Biomedical Science

The physical chemist Prof. Christian Mayer and the physiological chemist Prof. Herbert de Groot are collaborating on the development of nanocapsules as oxygen carriers for artificial blood substitutes. The idea is to develop nanocapsules made of perfluorocarbons and employ them as artificial oxygen carriers. The researchers hope in future to significantly reduce the problems that currently limit the clinical application of perfluorocarbons (short retention time in the vasculature, disruption of the immune system).
The laboratories of Prof. Jörg Schröder (Mechanics) and Prof. Axel Klawonn (Mathematics) are collaborating on a project to widen arteriosclerotic arteries with the help of a balloon (balloon dilation) during stent placement. To improve the theoretical understanding of this procedure, the researchers generate models and numerical simulations of the stress distribution in the arterial walls during expansion caused by high internal pressure. They are collaborating closely with physicians in Prof. Raimund Erbel's laboratory at the West German Heart Centre, University Hospital Essen.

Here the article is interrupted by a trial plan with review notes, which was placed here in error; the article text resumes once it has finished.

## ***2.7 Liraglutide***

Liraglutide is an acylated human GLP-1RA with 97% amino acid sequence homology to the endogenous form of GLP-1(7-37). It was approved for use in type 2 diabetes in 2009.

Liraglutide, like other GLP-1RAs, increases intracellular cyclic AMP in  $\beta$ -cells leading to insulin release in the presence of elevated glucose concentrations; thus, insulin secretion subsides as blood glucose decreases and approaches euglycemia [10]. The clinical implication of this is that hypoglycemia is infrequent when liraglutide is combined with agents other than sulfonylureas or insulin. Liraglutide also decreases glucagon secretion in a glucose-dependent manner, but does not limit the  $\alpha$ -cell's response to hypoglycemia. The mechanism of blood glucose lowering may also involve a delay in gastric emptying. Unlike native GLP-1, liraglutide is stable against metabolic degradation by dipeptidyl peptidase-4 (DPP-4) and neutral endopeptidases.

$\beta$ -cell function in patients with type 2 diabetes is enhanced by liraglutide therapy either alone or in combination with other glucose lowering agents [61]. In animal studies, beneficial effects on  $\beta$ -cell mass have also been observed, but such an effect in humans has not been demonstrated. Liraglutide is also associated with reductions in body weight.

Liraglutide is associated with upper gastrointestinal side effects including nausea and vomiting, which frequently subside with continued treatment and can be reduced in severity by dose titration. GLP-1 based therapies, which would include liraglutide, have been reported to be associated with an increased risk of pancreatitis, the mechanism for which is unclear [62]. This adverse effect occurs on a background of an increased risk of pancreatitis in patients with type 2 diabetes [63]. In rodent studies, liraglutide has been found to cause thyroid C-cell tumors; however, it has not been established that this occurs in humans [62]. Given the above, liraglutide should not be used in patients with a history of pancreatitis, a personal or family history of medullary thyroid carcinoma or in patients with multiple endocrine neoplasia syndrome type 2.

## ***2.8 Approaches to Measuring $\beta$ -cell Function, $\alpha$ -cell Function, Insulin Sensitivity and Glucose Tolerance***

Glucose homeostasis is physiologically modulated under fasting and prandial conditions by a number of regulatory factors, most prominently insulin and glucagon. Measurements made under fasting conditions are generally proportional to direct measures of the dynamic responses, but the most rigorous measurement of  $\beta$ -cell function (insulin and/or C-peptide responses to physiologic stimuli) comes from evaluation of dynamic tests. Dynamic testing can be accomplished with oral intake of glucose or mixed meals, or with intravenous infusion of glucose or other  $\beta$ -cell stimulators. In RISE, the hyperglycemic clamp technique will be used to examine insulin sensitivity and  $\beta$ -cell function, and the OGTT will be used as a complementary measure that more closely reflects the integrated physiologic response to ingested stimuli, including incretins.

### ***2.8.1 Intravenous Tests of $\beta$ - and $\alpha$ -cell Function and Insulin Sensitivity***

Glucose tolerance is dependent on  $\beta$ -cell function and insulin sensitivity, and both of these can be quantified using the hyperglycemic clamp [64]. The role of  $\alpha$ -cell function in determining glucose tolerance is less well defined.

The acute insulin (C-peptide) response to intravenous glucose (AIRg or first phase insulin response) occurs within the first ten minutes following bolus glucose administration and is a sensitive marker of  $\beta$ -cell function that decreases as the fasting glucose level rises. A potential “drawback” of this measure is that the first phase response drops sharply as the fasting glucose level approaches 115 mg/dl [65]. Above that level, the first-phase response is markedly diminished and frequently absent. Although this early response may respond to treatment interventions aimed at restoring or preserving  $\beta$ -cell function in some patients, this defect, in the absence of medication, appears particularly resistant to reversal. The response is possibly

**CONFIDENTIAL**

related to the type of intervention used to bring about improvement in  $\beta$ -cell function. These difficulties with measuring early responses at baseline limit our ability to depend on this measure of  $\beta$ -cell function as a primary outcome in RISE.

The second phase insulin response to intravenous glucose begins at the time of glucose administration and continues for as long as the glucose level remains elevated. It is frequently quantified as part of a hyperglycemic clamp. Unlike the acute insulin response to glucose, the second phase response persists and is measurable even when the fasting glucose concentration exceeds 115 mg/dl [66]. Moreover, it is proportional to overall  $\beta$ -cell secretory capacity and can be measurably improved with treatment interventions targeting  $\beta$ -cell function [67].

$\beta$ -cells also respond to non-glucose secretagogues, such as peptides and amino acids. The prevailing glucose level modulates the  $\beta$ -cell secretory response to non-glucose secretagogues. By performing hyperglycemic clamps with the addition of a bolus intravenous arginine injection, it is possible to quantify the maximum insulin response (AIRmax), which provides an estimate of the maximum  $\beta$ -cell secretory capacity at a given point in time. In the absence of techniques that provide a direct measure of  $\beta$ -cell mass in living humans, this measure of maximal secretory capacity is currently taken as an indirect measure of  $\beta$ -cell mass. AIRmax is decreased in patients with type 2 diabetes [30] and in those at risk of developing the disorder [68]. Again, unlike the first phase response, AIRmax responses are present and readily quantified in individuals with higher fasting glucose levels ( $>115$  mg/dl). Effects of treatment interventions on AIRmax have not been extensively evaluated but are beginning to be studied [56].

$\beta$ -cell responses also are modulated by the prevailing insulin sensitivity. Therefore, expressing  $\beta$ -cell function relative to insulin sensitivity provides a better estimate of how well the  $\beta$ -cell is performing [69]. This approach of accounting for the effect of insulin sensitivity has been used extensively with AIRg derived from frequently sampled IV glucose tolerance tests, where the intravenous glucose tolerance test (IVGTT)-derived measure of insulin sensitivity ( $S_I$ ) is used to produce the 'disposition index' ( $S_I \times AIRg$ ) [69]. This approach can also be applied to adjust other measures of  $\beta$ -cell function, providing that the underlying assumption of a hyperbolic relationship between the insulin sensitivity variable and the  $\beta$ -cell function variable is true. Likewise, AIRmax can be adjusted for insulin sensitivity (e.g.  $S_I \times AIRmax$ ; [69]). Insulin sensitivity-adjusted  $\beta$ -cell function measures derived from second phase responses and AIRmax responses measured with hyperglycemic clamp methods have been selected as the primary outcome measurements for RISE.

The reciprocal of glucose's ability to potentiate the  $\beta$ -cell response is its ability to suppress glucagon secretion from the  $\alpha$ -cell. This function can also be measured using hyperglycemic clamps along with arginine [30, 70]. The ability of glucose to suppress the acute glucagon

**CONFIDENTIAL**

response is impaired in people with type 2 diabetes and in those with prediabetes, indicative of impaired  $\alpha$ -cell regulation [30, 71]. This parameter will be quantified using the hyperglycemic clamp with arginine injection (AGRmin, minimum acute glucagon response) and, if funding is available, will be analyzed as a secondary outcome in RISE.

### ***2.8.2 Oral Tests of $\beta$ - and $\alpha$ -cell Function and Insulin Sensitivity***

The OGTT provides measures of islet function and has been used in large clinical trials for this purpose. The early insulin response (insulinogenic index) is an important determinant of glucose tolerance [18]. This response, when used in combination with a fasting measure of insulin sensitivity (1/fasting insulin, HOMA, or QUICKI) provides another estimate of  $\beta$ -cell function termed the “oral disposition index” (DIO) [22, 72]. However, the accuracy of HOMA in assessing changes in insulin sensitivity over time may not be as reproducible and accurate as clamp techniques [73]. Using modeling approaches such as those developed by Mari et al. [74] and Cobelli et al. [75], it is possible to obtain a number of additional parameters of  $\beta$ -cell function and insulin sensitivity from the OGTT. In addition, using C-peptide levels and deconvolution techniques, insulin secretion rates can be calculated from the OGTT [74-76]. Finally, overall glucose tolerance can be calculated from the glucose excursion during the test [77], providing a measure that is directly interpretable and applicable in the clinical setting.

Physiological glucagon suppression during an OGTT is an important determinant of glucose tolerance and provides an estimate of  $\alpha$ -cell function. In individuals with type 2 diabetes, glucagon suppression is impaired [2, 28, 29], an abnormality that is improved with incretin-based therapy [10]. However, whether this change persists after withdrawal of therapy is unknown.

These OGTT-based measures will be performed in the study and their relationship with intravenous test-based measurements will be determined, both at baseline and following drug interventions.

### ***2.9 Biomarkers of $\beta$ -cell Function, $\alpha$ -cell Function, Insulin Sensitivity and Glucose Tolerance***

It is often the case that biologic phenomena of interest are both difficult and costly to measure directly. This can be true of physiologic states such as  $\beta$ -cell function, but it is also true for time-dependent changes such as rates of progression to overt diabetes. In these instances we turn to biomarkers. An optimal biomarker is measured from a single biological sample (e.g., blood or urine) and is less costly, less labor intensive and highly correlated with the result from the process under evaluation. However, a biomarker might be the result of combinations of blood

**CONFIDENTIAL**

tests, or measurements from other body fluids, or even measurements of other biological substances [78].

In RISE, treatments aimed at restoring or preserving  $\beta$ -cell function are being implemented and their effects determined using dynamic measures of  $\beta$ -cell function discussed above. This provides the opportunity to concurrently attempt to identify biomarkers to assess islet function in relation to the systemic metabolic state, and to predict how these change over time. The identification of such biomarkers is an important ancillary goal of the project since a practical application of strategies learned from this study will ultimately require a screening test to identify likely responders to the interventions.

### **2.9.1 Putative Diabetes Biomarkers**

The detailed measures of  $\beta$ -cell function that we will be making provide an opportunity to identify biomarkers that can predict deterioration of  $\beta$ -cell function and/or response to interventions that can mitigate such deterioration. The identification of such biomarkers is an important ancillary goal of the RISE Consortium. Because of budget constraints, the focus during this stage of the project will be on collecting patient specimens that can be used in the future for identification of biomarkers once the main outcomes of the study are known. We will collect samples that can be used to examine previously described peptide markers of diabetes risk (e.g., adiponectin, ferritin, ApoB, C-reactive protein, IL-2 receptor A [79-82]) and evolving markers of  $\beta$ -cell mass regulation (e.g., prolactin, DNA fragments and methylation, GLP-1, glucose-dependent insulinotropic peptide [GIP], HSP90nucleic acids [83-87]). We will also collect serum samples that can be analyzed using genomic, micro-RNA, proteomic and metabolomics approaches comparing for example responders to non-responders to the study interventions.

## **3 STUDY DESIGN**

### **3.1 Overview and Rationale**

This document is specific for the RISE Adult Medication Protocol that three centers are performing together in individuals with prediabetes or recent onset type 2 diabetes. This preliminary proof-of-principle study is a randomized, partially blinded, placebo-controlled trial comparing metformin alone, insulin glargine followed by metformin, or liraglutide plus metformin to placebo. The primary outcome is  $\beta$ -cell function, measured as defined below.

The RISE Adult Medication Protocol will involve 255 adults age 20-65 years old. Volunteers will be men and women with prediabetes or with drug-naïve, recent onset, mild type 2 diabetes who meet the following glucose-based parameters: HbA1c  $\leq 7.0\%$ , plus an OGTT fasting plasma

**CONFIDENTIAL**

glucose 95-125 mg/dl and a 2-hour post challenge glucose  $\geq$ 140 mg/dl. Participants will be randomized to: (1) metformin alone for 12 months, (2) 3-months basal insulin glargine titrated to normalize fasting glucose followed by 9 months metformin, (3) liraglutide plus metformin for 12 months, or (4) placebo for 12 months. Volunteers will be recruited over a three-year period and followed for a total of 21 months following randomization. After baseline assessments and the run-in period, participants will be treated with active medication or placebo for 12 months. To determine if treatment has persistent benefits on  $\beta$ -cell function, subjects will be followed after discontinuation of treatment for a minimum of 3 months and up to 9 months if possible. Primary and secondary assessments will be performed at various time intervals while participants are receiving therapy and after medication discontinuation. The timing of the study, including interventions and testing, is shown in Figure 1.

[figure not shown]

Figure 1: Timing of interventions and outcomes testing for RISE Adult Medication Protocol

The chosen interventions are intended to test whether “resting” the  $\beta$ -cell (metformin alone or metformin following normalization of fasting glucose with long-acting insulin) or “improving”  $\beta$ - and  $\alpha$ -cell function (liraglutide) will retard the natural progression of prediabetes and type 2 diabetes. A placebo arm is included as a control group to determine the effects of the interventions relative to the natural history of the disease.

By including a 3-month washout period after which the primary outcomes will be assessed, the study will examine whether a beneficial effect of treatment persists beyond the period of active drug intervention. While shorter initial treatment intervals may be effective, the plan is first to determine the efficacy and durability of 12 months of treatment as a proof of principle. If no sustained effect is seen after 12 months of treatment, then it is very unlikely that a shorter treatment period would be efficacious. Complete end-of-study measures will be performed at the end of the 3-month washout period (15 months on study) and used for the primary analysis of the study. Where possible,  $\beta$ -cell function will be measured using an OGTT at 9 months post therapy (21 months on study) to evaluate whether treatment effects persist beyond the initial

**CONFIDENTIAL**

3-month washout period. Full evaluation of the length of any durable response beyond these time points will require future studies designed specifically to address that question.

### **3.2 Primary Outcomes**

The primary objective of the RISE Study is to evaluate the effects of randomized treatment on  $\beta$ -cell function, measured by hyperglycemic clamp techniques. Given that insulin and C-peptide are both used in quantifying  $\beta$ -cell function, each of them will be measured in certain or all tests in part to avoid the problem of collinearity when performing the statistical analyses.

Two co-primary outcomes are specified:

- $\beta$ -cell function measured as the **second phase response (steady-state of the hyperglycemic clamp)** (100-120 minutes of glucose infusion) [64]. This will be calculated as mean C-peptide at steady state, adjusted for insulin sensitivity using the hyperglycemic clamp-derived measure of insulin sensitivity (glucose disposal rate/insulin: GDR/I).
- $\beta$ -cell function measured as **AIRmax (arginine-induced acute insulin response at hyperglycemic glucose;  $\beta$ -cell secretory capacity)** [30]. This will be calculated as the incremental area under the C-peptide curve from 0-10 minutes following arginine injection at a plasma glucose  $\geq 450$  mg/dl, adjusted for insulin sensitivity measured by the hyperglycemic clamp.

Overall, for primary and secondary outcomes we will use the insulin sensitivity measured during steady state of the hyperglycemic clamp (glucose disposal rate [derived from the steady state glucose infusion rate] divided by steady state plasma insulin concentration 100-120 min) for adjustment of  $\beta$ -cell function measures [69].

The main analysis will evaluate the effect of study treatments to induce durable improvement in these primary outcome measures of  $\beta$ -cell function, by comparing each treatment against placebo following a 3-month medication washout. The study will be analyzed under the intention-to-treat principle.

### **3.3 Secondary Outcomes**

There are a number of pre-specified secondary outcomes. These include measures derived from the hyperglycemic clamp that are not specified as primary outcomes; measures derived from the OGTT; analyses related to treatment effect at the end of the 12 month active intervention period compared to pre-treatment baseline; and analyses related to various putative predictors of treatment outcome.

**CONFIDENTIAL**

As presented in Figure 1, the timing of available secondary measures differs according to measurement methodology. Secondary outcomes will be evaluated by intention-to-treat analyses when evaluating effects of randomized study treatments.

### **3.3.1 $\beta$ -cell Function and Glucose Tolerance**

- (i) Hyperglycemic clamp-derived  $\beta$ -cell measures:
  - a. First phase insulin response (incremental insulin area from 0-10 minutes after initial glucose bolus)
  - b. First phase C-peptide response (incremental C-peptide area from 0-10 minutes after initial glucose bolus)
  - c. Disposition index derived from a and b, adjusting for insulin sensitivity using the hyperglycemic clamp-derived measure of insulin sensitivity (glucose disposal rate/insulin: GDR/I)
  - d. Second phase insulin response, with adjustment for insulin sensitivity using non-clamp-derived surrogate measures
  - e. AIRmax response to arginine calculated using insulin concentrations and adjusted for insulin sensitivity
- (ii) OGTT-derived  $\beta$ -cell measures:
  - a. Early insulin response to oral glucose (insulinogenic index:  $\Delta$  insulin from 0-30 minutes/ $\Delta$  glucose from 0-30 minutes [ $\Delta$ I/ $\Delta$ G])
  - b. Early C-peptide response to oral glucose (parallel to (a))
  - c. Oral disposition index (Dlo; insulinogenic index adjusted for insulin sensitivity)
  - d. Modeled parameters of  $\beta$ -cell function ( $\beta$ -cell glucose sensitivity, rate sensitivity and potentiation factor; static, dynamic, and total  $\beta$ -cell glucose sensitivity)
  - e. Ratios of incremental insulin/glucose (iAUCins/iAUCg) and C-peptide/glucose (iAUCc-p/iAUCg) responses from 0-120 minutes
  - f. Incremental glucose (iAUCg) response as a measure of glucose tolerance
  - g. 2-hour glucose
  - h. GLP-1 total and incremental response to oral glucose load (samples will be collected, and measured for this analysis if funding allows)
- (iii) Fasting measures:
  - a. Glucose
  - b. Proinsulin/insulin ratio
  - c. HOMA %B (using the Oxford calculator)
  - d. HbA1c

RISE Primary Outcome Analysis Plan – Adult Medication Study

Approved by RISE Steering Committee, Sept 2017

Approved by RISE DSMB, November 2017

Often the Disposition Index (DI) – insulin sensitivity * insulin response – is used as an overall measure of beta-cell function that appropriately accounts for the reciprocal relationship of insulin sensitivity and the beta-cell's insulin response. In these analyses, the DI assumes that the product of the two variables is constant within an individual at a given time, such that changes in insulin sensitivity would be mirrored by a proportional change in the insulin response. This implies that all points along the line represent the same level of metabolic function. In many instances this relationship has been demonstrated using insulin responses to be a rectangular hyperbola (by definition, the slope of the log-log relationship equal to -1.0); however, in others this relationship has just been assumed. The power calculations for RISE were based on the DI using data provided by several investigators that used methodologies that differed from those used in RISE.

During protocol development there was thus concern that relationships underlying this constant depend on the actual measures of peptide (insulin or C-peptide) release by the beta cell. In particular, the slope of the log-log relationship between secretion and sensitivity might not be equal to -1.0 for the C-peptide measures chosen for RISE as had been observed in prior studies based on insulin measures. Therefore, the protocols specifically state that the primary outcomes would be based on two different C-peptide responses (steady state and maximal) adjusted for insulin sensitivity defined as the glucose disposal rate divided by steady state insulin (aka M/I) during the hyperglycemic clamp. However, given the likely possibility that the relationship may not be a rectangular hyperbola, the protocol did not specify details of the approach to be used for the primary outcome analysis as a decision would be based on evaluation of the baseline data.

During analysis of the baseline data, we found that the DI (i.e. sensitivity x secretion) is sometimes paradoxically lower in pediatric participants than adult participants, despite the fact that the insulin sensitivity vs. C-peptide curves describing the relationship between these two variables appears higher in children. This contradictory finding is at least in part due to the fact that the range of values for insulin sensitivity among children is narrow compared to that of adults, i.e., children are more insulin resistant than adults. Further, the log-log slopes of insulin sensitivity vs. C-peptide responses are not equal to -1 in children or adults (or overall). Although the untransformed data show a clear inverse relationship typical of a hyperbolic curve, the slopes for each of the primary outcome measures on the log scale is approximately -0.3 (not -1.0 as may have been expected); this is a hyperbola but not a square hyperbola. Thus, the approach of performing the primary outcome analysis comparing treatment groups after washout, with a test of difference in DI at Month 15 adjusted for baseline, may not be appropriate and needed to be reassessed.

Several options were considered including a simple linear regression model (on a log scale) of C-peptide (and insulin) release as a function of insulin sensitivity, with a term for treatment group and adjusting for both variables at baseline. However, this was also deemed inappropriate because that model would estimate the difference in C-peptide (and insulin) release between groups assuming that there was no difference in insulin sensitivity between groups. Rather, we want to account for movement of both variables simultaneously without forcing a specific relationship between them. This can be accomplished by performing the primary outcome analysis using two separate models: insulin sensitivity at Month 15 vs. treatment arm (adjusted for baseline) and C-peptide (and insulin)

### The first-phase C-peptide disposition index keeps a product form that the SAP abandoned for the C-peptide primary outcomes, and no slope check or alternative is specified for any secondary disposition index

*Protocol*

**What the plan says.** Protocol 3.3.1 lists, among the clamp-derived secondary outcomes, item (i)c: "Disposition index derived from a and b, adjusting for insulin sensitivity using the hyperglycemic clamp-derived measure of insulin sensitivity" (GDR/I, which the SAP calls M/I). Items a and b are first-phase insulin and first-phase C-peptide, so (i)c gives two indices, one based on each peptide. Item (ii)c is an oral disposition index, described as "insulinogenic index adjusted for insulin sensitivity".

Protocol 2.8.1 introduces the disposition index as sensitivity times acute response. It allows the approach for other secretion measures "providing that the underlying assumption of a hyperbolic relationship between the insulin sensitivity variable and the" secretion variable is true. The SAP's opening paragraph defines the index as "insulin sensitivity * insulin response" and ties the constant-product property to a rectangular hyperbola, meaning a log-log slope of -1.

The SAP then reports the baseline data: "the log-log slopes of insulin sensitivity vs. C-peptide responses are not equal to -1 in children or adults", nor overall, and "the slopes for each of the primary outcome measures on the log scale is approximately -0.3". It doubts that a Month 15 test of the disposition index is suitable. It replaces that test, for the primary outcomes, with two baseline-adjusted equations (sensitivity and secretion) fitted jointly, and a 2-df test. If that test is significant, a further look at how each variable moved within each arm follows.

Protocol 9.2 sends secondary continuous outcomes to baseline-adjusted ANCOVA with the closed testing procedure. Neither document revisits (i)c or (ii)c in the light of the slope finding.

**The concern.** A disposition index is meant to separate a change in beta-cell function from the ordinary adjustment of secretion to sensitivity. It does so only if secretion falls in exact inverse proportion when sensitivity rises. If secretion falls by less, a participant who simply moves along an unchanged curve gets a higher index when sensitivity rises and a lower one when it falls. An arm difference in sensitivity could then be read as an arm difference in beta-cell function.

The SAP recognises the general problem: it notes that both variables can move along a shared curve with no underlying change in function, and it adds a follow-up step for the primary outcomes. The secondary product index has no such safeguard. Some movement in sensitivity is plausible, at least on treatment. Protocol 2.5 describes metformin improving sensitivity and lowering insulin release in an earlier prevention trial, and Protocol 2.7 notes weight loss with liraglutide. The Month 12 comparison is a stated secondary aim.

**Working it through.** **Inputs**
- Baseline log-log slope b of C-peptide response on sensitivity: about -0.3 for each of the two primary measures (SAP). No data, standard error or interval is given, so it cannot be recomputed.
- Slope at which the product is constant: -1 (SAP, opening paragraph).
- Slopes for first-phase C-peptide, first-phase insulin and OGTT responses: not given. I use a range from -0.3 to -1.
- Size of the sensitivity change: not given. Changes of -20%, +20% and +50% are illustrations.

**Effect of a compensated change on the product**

Prof. Elke Cario's laboratory (Clinic for Gastroenterology and Hepatology) recently identified a new pathophysiological mechanism of intestinal mucus production in the ability of commensal bacteria in the intestine to activate mucosal wound healing.
Orthopaedists, engineers and computer scientists are working together on the development of a prognostic system to optimise operation and rehabilitation procedures for the human locomotor system. Professors Josef Pauli, Andrés Kecskeméthy, Franz Löer, Mark Ladd, Wolfram Luther and Diethard Bergers are participating in the PROREOP project.
Cooperation between computer science (Prof. Josef Pauli) and transplantation medicine (PD Dr. Uta Dahmen) is making it possible to measure and quantify blood flow, which plays a highly significant role in the assessment of potential transplantations.
Chemists Prof. Matthias Epple and Dr. Viktoria Sokolova and microbiologists Prof. Jan Buer and Prof. Astrid Westendorf are collaborating on the German-Chinese Transregio TRR 60. Their aim is to use multi-layered calcium phosphate nanoparticles to target immune system cells so that they can be used to fight chronic infections such as hepatitis B. Biomolecules and inorganic materials are combined to form these structured nanoparticles